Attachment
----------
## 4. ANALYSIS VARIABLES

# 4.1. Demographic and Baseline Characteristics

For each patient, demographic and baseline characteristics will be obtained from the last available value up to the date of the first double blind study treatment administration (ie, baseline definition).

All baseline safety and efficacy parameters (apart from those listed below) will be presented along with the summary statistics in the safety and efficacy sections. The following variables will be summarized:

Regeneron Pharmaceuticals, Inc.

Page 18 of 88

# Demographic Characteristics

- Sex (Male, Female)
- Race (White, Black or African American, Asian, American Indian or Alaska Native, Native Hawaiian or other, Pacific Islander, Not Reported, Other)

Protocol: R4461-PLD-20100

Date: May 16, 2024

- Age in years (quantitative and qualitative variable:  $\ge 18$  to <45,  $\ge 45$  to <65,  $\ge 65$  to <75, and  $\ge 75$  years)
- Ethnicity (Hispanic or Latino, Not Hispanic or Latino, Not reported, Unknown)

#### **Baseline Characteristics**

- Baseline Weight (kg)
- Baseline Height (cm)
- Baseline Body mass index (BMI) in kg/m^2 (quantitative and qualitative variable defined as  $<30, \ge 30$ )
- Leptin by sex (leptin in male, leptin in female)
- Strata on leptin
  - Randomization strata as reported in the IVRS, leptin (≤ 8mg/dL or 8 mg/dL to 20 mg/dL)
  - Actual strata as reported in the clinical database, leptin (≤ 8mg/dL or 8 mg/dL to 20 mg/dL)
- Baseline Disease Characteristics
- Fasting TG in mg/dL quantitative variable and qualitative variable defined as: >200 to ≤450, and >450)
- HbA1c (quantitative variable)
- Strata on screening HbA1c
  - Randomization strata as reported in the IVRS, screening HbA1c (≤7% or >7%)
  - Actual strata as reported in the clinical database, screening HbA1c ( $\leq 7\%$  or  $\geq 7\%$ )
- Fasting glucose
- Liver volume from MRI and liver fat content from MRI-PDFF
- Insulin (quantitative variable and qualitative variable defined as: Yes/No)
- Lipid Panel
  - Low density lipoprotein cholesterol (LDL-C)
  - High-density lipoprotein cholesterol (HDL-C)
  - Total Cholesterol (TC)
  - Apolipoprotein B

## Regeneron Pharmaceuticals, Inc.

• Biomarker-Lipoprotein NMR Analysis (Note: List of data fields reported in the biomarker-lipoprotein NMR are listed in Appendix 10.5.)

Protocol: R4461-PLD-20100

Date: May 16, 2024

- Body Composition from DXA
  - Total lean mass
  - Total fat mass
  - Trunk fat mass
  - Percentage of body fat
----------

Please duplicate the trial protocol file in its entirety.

## 4. ANALYSIS VARIABLES

# 4.1. Demographic and Baseline Characteristics

For each patient, demographic and baseline characteristics will be obtained from the last available value up to the date of the first double blind study treatment administration (ie, baseline definition).

All baseline safety and efficacy parameters (apart from those listed below) will be presented along with the summary statistics in the safety and efficacy sections. The following variables will be summarized:

Regeneron Pharmaceuticals, Inc.

Page 18 of 88

# Demographic Characteristics

- Sex (Male, Female)
- Race (White, Black or African American, Asian, American Indian or Alaska Native, Native Hawaiian or other, Pacific Islander, Not Reported, Other)

Protocol: R4461-PLD-20100

Date: May 16, 2024

- Age in years (quantitative and qualitative variable:  $\ge 18$  to <45,  $\ge 45$  to <65,  $\ge 65$  to <75, and  $\ge 75$  years)
- Ethnicity (Hispanic or Latino, Not Hispanic or Latino, Not reported, Unknown)

#### **Baseline Characteristics**

- Baseline Weight (kg)
- Baseline Height (cm)
- Baseline Body mass index (BMI) in kg/m^2 (quantitative and qualitative variable defined as  $<30, \ge 30$ )
- Leptin by sex (leptin in male, leptin in female)
- Strata on leptin
  - Randomization strata as reported in the IVRS, leptin (≤ 8mg/dL or 8 mg/dL to 20 mg/dL)
  - Actual strata as reported in the clinical database, leptin (≤ 8mg/dL or 8 mg/dL to 20 mg/dL)
- Baseline Disease Characteristics
- Fasting TG in mg/dL quantitative variable and qualitative variable defined as: >200 to ≤450, and >450)
- HbA1c (quantitative variable)
- Strata on screening HbA1c
  - Randomization strata as reported in the IVRS, screening HbA1c (≤7% or >7%)
  - Actual strata as reported in the clinical database, screening HbA1c ( $\leq 7\%$  or  $\geq 7\%$ )
- Fasting glucose
- Liver volume from MRI and liver fat content from MRI-PDFF
- Insulin (quantitative variable and qualitative variable defined as: Yes/No)
- Lipid Panel
  - Low density lipoprotein cholesterol (LDL-C)
  - High-density lipoprotein cholesterol (HDL-C)
  - Total Cholesterol (TC)
  - Apolipoprotein B

## Regeneron Pharmaceuticals, Inc.

• Biomarker-Lipoprotein NMR Analysis (Note: List of data fields reported in the biomarker-lipoprotein NMR are listed in Appendix 10.5.)

Protocol: R4461-PLD-20100

Date: May 16, 2024

- Body Composition from DXA
  - Total lean mass
  - Total fat mass
  - Trunk fat mass
  - Percentage of body fat